A second type of projection display is a display worn on the head and is generally used to display virtual reality images, but existing displays are thick and grotesque. The user wants a flat and slim display such as a set of sunglasses, but all displays have flat slab waveguides as described above, while the projector is relatively thick. Although liquid crystal displays can be miniaturized, it is difficult to make liquid crystal pixels smaller than 2 or 3 microns, and as a result the display is still too large.

  FIG. 8 illustrates how two one-dimensional liquid crystal displays or devices can be used to integrate displays projected on a flat device. The first liquid crystal display 14 is configured as a diffraction grating, and when irradiated with collimated light, diffracts light in two equal directions except for opposite in-plane angles with respect to the central axis. The light then passes through a set of lenses 17, 18 (which will be described below) via the microprism 15 shown in detail in FIG. 9, such that it comprises three cubes with successive 45 degree mirrors. The incident light is rotated 90 degrees to pass through and convert the in-plane change ray direction to the out-of-plane change ray direction. Also, the light returns, but is not shown in detail in FIG. 8 for convenience.

  The light beam is expanded by a cylindrical lens or mirror 16a and illuminates the entire one-dimensional translucent screen 8 adjacent to the second one-dimensional liquid crystal display 16. The second liquid crystal display 16 is in the focal plane of the final cylindrical lens 10 and modulates the in-plane angle of light entering the final slab waveguide 1. The rays at each angle are converted into columns by the far-field projected image by the weak diffraction grating applied to the slab waveguide 1. The first liquid crystal display 14 modulates the out-of-plane angles of all rays entering the final slab waveguide 1 and converts the diffraction grating 2 into a row of far-field video. For each out-of-plane angle selected by the first liquid crystal display 14, the second liquid crystal display algorithm 16 modulates all in-plane angles and the far-field projected image is similar to a cathode ray tube. Written for each line.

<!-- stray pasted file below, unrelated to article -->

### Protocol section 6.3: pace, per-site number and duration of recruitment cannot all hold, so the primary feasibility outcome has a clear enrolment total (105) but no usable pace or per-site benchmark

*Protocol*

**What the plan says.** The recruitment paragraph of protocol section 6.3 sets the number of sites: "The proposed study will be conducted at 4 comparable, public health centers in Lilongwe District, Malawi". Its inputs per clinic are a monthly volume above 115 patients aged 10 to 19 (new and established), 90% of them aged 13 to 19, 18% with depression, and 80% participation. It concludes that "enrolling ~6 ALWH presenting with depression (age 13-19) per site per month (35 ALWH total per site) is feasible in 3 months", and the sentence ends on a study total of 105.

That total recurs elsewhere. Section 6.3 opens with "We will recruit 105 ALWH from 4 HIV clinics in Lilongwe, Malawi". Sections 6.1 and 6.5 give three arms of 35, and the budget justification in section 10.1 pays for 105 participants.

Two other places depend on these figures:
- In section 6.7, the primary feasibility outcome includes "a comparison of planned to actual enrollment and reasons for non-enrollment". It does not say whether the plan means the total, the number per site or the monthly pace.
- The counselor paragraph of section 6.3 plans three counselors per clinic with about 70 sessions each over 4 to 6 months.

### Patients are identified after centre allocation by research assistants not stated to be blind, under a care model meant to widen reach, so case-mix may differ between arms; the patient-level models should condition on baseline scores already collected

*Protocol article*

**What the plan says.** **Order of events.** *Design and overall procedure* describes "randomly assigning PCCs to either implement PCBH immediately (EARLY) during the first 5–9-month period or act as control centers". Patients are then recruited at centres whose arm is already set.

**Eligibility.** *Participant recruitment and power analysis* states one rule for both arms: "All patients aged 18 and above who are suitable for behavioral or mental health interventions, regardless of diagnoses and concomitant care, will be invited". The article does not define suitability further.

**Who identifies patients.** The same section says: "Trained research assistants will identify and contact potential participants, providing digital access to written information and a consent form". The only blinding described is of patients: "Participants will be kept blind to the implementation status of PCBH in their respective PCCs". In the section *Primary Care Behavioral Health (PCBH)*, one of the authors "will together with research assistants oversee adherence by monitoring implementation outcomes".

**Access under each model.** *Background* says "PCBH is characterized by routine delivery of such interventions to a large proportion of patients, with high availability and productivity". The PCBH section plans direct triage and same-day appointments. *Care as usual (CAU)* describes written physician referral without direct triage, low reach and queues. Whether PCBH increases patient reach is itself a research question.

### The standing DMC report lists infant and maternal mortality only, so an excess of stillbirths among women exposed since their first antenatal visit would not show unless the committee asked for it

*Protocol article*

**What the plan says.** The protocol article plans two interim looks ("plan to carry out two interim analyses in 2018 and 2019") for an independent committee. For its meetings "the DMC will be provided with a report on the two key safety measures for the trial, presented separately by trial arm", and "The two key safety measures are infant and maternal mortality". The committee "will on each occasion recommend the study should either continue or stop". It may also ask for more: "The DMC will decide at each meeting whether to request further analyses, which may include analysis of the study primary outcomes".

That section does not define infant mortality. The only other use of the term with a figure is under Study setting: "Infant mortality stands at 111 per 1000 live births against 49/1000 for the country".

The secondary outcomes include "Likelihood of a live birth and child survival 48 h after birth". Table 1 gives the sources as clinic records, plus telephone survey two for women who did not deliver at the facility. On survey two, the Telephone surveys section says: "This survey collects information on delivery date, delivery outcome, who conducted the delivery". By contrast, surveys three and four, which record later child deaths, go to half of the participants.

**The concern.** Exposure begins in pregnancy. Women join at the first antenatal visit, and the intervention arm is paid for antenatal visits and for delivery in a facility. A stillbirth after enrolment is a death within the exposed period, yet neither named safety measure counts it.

While liquid crystal pixels are made with a size of 2 or 3 microns, it is not possible to make a pixel with a size of 20 or 30 microns, except that the maximum angle of diffraction that can be achieved with the pixel is approximately 1 degree. It is easier. The two lenses 17, 18 between the first liquid crystal display 14 and the microprism 15 expand this maximum angle of diffraction for an angle of 10 degrees or more. The first two lenses 17 have a focal length that is at least 10 times greater than the second lens 18, they share a focal plane, and in the microprism 15, the second lens 18 that is not shared. There is a focal plane, and light rays enter the prism 15 at a fixed point rather than from various angles.

  When the first liquid crystal display 14 modulates the amplitude in a conventional manner, light is transmitted in the second and higher order diffraction orders as well as the zero (not diffracted) order and the first order. While the zero order can be removed by placing an opaque material in the center of the focal plane shared by both lenses 17, 18, the second and higher diffraction orders select the appropriate grating pattern. Can be minimized. If the liquid crystal display 14 is made of a ferroelectric liquid crystal that is configured to modulate the phase of light by 0 to 180 degrees, the zero order will not occur and both liquid crystal displays 14 and 16 are sufficiently rapid. This option is desirable when it is necessary to be ferroelectric to switch to.

  Although it remains to bend the system of FIG. 8 into an area of the same size as the spectacle lens, bending the waveguide through a radius of curvature of 5 cm results in a very thick thickness. Instead, FIG. 10 shows how a set of right-angled prisms 19 are used to fold the waveguide, and the adjustment can be that for the previous embodiment. A low refractive index material must be placed on each translucent surface of each perpendicular prism 19 to keep the light beam constrained to an exact in-plane angle, and each perpendicular The 45 degree surface of the prism 19 must be silver plated so that light is also reflected at an acute angle.